City budget proposes $36.8 million squeeze

The city budget reflects a nearly $70 million expected shortfall in revenue due to the COVID-19 pandemic.

South KC Perspective

City Budget Will Avoid Staff Layoffs

By John Sharp

The proposed $1.73 billion KCMO city budget for fiscal year 2021-22 submitted to the City Council by Mayor Quinton Lucas and City Manager Brian Platt  totals $36.8 million less than this fiscal year’s adopted budget and reflects a nearly $70 million expected shortfall in revenue due to the COVID-19 pandemic.

Despite this significant drop in revenue, the submitted budget was able to avoid staff layoffs and mandatory furloughs, but does include a hiring freeze for vacant positions with salaries over $15 an hour except for uniformed Fire Department personnel which could cause increases in overtime pay likely to exceed any salary savings from a freeze.  It also does not include funding for any salary increases for non-represented employees.

The budget significantly increases funding for street resurfacing and provides funding to continue recent enhancements of the city’s snow plowing operations.  It also includes $15.5 million for long-awaited improvements at 11 fire stations and the Fire Academy, computer upgrades for the Department’s vehicles and new radios funded through the new fire sales tax approved last June by city voters.

The budget decreases funding for most city departments including the Police Department.

Earnings tax revenue is projected to decrease $22.9 million from this fiscal year’s adopted budget which includes reserving $12.6 million for refunds to non-residents who are employed by businesses and organizations in the city but will be working remotely from their residences.

Savings to at least partially offset the decreases in revenue caused by the pandemic include transitioning to in-house trash removal and leaf and brush collection throughout the city, converting more streetlights to energy-efficient LED lights, merging more administrative services with the Police Department to improve efficiency, negotiating reductions in healthcare insurance for city employees and voluntary early retirement incentives.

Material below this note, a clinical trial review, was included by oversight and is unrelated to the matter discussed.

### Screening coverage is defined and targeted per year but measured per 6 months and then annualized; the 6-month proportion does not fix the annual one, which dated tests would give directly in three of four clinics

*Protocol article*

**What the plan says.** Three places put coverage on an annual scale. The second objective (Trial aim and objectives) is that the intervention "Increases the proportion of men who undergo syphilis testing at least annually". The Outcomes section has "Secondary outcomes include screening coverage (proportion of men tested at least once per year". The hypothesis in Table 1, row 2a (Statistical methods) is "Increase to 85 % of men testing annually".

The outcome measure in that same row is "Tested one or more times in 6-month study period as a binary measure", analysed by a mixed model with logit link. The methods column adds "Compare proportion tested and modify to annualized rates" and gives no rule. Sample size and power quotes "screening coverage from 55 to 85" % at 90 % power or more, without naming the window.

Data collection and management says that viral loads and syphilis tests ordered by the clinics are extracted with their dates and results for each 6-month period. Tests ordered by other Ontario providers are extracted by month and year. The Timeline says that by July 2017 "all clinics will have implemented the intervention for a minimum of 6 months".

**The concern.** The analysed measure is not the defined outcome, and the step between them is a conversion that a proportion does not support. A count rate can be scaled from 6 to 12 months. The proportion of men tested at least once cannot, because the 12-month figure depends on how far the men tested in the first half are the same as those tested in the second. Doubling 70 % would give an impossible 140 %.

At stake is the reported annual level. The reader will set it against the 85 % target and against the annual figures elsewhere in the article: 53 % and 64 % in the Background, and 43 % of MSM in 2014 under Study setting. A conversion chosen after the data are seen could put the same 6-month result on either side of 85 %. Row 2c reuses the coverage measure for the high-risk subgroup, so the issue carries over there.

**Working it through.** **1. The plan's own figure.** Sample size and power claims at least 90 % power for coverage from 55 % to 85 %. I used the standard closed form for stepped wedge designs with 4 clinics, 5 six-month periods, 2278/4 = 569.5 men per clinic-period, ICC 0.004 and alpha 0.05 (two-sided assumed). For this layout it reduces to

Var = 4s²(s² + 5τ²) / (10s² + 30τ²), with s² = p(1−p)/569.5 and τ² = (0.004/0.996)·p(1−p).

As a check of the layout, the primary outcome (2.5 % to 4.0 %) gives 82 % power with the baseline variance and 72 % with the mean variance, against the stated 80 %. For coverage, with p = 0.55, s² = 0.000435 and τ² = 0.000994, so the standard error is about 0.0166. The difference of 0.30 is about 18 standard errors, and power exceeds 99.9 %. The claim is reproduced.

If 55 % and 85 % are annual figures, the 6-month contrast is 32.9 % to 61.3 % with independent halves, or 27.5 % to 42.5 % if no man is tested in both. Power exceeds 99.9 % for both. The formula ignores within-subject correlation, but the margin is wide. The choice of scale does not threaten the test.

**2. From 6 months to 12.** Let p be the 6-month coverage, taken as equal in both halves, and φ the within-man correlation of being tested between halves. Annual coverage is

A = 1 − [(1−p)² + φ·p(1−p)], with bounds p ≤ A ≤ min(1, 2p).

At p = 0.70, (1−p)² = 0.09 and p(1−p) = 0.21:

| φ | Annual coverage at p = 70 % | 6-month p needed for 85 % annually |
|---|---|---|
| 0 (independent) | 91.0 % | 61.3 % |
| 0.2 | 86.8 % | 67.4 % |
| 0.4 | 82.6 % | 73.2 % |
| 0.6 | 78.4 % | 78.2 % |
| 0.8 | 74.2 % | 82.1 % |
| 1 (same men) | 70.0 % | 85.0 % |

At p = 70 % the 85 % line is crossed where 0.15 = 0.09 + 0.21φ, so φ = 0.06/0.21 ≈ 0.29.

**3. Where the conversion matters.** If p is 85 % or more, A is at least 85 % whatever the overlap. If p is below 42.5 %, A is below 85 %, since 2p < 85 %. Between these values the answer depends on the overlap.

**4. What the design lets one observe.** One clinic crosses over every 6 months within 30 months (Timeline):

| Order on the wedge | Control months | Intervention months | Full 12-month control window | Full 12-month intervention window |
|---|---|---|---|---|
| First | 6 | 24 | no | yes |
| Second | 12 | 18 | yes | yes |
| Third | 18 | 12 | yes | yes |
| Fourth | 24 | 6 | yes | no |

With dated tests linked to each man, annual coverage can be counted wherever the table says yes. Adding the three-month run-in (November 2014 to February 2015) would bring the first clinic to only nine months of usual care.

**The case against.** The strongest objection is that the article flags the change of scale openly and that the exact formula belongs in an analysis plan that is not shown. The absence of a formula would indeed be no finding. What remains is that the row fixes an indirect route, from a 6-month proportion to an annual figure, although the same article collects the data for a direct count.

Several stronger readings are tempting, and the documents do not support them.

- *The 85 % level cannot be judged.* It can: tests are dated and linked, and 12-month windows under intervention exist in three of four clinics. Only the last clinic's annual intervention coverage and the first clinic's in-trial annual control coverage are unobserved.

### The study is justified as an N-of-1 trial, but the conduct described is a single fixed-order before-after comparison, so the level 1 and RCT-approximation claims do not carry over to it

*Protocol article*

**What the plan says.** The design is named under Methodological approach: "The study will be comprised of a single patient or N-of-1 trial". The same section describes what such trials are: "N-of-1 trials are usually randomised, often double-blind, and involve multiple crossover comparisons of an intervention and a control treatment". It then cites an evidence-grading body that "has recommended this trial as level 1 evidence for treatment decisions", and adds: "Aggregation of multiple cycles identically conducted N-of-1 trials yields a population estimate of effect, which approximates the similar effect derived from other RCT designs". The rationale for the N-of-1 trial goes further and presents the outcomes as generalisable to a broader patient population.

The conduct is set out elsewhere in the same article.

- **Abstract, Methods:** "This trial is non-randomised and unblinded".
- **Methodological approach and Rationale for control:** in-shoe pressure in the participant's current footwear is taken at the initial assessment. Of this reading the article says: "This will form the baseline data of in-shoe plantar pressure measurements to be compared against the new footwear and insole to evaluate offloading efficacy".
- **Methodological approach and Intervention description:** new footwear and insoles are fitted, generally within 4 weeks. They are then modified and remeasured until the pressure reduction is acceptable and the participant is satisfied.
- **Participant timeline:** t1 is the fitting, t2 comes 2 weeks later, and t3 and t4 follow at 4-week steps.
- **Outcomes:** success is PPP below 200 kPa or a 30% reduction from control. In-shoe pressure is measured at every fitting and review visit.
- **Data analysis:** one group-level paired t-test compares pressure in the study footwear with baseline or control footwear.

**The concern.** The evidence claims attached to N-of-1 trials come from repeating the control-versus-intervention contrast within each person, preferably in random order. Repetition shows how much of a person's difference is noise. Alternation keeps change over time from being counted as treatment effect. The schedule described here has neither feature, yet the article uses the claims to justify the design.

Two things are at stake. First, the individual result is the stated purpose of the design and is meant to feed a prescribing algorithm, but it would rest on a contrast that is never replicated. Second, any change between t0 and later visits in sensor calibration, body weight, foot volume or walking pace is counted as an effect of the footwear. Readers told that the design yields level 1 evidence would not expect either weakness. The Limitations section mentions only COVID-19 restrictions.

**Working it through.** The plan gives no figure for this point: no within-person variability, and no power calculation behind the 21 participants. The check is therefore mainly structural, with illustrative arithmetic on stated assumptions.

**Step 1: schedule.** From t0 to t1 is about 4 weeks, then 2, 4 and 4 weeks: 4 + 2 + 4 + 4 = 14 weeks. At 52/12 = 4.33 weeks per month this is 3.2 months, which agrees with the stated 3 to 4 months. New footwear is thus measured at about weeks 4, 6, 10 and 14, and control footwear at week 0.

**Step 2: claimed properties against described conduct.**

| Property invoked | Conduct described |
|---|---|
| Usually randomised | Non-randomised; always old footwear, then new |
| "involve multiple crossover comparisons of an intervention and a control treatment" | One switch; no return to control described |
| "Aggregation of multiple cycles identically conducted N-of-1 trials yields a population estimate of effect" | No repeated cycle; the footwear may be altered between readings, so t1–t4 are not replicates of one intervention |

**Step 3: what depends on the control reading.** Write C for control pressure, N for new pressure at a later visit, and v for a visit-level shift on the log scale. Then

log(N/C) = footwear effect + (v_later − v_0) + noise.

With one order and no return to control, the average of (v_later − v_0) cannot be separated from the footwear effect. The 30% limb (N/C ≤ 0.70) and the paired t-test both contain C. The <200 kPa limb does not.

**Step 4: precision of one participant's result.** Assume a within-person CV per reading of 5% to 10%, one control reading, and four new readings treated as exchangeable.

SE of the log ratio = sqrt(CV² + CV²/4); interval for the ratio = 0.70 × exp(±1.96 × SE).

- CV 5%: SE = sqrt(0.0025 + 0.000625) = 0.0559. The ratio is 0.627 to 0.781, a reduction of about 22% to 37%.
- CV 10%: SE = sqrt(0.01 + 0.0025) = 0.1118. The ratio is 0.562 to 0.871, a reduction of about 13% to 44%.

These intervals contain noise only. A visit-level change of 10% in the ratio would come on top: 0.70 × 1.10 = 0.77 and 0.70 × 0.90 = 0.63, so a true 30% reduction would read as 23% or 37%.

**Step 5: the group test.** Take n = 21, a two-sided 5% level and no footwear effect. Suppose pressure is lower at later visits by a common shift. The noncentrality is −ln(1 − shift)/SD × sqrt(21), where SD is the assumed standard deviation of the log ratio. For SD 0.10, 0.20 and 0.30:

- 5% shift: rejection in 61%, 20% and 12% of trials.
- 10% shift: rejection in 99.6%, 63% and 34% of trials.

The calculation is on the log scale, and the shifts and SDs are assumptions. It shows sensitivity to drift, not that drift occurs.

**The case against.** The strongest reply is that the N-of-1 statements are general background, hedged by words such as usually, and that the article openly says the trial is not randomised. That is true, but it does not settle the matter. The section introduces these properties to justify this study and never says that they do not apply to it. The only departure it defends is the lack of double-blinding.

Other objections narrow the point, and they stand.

While the budget contains no increase in water or stormwater charges, it does include a 6% increase in wastewater charges. 

Persons may go online to to view the submitted budget in its entirety and the accompanying transmittal letter from the mayor and city manager.

Three public meetings are scheduled in the next two weeks on the budget to allow residents to express their questions and concerns to city elected officials and staff.  Virtual meetings are scheduled for 9 a.m. to noon Saturday, February 20, and from 10 a.m. to 1 p.m. Tuesday, March 2.  There was no direct link to these meetings posted at at press time, but a city flyer listed the ZOOM webinar site as and the meeting ID for the first meeting as 84171402158 and the meeting ID for the second meeting as 83589032386.

An in-person public meeting with temperature checks on arrival and masks and social distancing required will be from 9 a.m. to noon Saturday, February 27, at Municipal Arena, 301 W. 13th St.  Doors will open at 8:30.

Persons unable to attend the meetings may email their thoughts to and put “proposed budget” in the subject line.   

The City Council Finance, Governance & Public Safety Committee will conduct public hearings on the budget on February 24, March 3 and March 17 before its adoption by the full City Council on March 25.

John Sharp is a former city councilman and state legislator for south Kansas City. 

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